Time management

7:58 yesterday morning.

I’m due to address the Torah Academy primary school at 8:00. At 8:15, Naomi and I are meeting with some of Shaina’s team (principal, teacher, facilitator, and therapists). I teach a weekly class in Glenhazel at 9:00 and another in Sandton at 10:30. Straight after that, I am meeting someone at my office. My morning is meticulously planned, and there is no wiggle room. If one element is delayed, all the dominoes fall.

Shaina refuses to exit the car.

We’re long past the days when Shaina was ambivalent about school. These days, she prances in with a massive smile as teachers, students and general staff all vie for her attention. She strides over to place her bag in her locker and sidles up for a good morning hug from her teacher. I’m usually in and out of drop-off in under three minutes.

Shaina is crying. Real tears flow as she curls up against the seat of my car.

Abi, Shaina’s facilitator, is now on the scene, as surprised as me by Shaina’s waterworks.

8:02 a.m. My phone buzzes.

A message from Chani at the primary school: “Just checking that you’re here”. Yes, I’m “here”; on campus, only ten metres from your location. And I’m stuck.

Shaina is inconsolable.

In that snapshot of Shaina’s tears superimposed over my tightly-packed diary, I recognise how Shaina has changed me. Old me, the one my other children had to contend with, would have had palpitations. I’m a stickler for punctuality and get wound up over time delays. Or I did. Standing over Shaina, I have flashbacks of heaving her crying older siblings into nursery school when I had been on the clock. I’m now surprised by my own calmness.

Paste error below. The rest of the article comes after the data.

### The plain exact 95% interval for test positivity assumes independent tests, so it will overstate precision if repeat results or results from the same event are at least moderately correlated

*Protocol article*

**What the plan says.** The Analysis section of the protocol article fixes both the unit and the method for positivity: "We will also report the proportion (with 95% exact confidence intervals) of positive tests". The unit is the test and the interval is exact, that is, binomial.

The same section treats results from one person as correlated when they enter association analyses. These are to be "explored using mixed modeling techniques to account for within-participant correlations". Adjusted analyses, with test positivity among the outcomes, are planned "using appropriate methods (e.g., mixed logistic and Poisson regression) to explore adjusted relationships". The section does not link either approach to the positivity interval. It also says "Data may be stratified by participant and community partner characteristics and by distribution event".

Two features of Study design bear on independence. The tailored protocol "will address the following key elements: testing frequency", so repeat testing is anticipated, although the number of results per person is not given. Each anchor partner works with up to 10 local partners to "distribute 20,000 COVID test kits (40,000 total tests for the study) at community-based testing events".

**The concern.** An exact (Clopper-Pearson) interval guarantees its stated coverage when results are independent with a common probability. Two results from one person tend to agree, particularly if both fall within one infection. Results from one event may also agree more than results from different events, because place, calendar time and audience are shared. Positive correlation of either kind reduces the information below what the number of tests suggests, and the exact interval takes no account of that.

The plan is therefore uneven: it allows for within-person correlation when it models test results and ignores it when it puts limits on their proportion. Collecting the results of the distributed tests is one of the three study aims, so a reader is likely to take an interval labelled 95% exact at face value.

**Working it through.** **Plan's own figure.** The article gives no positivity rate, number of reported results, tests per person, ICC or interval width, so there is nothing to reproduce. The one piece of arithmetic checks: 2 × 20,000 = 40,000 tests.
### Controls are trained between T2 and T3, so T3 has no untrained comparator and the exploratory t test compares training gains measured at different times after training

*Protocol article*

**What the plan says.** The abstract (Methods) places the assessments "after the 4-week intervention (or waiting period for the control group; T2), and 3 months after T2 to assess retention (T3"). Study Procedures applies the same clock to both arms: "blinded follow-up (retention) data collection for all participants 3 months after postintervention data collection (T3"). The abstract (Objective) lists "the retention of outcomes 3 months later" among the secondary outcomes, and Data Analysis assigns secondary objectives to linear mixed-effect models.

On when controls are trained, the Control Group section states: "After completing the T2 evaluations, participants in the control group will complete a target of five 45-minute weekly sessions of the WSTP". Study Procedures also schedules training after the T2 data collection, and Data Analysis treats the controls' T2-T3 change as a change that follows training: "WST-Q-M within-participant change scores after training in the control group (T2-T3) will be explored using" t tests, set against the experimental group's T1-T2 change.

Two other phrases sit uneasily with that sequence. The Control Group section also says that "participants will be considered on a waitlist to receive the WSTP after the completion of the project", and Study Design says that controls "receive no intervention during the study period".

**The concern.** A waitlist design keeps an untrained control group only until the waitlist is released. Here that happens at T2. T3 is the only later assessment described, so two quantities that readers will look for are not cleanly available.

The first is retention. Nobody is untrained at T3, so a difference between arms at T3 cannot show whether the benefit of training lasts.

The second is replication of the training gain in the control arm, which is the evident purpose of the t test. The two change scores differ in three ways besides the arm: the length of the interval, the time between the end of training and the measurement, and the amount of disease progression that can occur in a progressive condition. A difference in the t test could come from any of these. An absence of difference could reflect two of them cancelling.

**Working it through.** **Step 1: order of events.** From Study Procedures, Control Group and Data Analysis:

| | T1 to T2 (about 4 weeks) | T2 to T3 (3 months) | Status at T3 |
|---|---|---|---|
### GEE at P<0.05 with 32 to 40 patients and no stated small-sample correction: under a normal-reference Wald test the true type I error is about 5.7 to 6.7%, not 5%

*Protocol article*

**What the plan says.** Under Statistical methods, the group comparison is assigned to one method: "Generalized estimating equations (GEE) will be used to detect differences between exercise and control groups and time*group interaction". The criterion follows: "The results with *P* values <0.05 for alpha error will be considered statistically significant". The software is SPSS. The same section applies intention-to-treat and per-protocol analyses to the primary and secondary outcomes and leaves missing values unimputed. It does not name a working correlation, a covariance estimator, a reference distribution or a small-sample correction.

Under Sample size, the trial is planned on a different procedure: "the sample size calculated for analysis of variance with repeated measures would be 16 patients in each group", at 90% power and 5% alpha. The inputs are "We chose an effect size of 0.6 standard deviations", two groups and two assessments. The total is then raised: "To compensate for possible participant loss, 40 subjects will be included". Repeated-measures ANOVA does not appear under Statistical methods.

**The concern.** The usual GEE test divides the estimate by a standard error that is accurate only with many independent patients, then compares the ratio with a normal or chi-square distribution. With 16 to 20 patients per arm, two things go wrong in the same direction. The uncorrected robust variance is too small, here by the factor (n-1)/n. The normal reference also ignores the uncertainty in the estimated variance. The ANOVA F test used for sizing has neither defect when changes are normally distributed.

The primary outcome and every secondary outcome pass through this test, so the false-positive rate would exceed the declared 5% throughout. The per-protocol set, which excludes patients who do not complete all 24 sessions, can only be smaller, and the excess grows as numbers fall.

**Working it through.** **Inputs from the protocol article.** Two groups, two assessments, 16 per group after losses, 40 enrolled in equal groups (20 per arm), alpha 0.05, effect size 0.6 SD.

Nu, I’ll crop my speech to the primary school.

Shaina’s schedule is altogether unpredictable. There is no “eat breakfast, get dressed, grab your bag and head to the car” straight line to her mornings. They are more like “breakfast, actually not breakfast, watch seven half-clips of videos, sample a smidgen of scrambled egg, force her dad to sing, toss the egg across the room, get half dressed, unpack three games and then insist on reading a book, peck at her mom’s cereal, put on her shoes, eat French fries and then skip her way to the car.” Her morning routine could take anything from five to fifty minutes.

We plan our days with dozens of contingencies. Our family motto is often “It is what it is”.

8:04 a.m.

Abi has coaxed Shaina out of the car by playing a ridiculous song on her phone. Tears dried, Shaina hugs me and walks off. The primary school kids loved that my speech was shorter than expected.

That was yesterday. This morning, Shaina leapt from the car and dashed into her classroom without even giving me a goodbye hug (I’ll admit, that hurt). I was in no rush and had planned extra time to ease her into the day, maybe draw her a picture or read a book. She sensed my calm, and it must have given her the confidence to strut into school with nary a backward glance. I suspect she intuited my time pressure yesterday and ramped up the drama to ensure I wouldn’t overlook her in my rush. Although I was calmer than ever despite my time constraints, she detects even the faintest whiff of unease.

Shaina will continue training me, I’m sure, until I am truly comfortable to go with the flow.

Published by rabbiarishishler

Husband, father and rabbi of Chabad of Strathavon in Johannesburg, South Africa.

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